Radiographs, or x-rays, are a safe, fast, and painless diagnostic tool in the battle against canine cancer.
What Happens During a Dog X-Ray
Dog x-rays are generated by allowing a type of radiation, called x-rays, to pass through the body and interact with film or a digital sensor to create an image of the bones, organs, and other soft tissues.1 Your dog will not feel the x-rays pass through her body.
What Radiographs Capture
The densest tissues, such as bones, will show up in the image as a bright white color, while less dense tissues such as organs will appear as varying shades of grey. Tissues that contain a lot of air, such as the lungs, look nearly black.2
Multiple views, or images from varying angles, are often needed to give a complete picture of what’s going on inside your dog’s body.2
To obtain these images, your pet will need to lay still in a specific position (determined by what the veterinarian is trying to see) for a short period of time. Padded pillows are often used to make the position more comfortable, however, some positions may be uncomfortable or scary and your veterinarian may recommend sedation to help make the procedure easier for your pet.
Can I Be with My Dog During an X-Ray?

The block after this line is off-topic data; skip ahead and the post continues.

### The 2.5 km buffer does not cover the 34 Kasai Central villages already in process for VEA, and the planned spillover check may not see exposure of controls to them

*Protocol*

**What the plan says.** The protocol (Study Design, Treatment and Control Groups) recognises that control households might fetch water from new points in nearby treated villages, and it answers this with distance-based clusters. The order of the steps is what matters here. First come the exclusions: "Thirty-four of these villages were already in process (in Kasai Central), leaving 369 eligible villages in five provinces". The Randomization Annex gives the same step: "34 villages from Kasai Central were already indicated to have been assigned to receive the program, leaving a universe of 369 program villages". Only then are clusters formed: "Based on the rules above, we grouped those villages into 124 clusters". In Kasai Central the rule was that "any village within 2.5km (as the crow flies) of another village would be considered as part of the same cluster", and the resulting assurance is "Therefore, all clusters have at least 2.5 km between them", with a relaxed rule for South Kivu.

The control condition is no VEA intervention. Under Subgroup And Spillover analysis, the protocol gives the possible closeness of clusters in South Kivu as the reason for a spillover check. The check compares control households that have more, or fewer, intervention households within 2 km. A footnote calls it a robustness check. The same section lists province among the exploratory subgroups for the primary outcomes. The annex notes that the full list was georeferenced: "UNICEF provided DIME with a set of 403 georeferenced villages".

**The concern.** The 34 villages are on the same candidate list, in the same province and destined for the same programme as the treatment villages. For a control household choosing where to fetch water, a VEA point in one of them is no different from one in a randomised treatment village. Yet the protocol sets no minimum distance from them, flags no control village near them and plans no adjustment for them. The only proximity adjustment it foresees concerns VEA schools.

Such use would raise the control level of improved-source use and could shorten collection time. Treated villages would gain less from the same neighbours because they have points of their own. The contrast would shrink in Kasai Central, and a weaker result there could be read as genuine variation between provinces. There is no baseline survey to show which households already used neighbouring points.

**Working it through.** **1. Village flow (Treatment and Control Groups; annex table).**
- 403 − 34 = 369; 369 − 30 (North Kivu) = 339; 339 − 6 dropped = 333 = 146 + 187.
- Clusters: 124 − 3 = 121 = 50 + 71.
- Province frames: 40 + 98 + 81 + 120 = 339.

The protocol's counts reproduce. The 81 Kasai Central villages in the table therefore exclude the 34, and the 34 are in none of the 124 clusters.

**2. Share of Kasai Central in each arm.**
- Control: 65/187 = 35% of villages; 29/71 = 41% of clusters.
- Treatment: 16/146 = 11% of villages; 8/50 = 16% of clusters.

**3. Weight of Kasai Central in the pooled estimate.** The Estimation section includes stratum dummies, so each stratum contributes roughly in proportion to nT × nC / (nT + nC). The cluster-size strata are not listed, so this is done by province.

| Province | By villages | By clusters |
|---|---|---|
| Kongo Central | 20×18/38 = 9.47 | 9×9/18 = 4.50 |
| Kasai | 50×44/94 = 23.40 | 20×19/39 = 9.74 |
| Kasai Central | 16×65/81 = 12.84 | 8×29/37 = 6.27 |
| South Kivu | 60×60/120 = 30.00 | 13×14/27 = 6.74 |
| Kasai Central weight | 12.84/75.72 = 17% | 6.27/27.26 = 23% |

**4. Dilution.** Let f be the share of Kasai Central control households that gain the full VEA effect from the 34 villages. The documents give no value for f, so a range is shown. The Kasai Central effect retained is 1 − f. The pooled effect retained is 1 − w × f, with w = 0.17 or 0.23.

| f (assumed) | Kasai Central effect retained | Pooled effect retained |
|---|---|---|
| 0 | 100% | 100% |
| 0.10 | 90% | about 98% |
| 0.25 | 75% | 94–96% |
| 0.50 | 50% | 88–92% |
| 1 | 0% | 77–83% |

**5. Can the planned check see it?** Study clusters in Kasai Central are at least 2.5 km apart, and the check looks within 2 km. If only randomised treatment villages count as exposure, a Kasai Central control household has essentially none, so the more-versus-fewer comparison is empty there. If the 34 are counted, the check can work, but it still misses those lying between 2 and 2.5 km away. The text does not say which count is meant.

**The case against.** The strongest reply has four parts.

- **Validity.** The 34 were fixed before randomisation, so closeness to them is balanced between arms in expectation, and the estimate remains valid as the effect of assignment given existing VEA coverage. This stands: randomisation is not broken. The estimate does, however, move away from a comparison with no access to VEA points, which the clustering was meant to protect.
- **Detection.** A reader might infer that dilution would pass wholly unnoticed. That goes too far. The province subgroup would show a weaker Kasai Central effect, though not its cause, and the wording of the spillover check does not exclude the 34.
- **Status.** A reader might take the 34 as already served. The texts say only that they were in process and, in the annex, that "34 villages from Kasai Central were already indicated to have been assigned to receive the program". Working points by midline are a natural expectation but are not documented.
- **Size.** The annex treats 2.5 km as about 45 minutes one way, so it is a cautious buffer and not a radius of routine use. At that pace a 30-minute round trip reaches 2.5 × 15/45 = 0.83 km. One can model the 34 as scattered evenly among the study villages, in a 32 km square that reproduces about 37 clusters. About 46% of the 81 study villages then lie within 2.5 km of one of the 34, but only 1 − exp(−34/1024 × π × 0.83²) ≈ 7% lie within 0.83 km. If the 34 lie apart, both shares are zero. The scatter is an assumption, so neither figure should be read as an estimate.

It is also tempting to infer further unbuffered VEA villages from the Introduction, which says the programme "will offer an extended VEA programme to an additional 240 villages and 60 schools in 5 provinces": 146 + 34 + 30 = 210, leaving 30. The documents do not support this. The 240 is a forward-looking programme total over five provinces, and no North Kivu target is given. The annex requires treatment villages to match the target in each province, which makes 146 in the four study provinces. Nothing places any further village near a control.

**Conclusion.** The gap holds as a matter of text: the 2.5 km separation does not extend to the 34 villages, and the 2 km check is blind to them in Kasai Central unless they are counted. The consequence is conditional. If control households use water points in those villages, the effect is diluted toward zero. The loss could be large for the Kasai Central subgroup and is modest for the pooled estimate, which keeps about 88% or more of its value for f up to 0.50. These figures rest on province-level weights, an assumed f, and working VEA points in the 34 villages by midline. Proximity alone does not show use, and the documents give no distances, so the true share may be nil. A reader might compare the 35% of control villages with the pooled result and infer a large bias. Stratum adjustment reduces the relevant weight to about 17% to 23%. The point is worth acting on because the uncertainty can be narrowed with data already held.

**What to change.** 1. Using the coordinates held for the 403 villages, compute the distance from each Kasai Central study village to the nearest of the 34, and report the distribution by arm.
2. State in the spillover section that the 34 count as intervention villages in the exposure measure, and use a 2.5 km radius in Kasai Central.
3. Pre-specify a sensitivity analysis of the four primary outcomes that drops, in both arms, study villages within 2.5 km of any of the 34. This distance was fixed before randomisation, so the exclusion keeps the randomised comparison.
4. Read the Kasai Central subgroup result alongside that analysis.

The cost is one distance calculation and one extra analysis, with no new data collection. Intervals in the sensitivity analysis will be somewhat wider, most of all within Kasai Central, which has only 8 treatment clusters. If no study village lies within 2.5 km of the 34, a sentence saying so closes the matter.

While safety regulations do not allow owners to accompany their pets while x-rays are taken, your dog will be attended to by caring technicians throughout the process.
Once your dog is in position and the x-ray machine has been turned on with the proper settings, a staff member will press a button to take the x-ray. With a whirr and a beep, x-rays will be produced and pass through the dog’s body to produce an image.
X-rays are completely painless, and your dog won’t feel anything. The noise that some machines make can be stressful for some dogs.
Sometimes your veterinarian may be able to give you an answer immediately after taking the x-ray, though other times these images may need to be sent off to a boarded radiologist for review.
Most veterinary facilities now have digital x-ray systems, allowing the images to be taken and processed very quickly. If your vet still has traditional x-rays, the image will need to be developed similarly to a film camera.
Reasons Your Dog May Need a Radiograph
Radiographs allow veterinarians to see deep into the body to assess bones, organs, and other soft tissues that may not be easy to evaluate through physical examination alone.